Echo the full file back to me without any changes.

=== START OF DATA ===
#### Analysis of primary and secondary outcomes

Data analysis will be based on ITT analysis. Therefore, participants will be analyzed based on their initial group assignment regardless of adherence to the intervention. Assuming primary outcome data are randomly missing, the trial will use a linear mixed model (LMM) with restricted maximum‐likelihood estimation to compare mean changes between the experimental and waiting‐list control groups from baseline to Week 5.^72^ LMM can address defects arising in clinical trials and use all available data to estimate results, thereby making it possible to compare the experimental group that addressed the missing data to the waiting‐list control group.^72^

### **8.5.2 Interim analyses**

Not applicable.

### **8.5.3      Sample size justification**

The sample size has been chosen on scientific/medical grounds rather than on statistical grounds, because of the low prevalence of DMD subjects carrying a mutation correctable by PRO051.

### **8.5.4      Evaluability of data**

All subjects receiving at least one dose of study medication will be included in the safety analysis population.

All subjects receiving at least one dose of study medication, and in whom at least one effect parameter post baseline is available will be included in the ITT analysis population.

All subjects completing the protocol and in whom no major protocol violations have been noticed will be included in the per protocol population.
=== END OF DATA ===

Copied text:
#### Analysis of primary and secondary outcomes

Data analysis will be based on ITT analysis. Therefore, participants will be analyzed based on their initial group assignment regardless of adherence to the intervention. Assuming primary outcome data are randomly missing, the trial will use a linear mixed model (LMM) with restricted maximum‐likelihood estimation to compare mean changes between the experimental and waiting‐list control groups from baseline to Week 5.^72^ LMM can address defects arising in clinical trials and use all available data to estimate results, thereby making it possible to compare the experimental group that addressed the missing data to the waiting‐list control group.^72^

### **8.5.2 Interim analyses**

Not applicable.

### **8.5.3      Sample size justification**

The sample size has been chosen on scientific/medical grounds rather than on statistical grounds, because of the low prevalence of DMD subjects carrying a mutation correctable by PRO051.

### **8.5.4      Evaluability of data**

All subjects receiving at least one dose of study medication will be included in the safety analysis population.

All subjects receiving at least one dose of study medication, and in whom at least one effect parameter post baseline is available will be included in the ITT analysis population.

All subjects completing the protocol and in whom no major protocol violations have been noticed will be included in the per protocol population.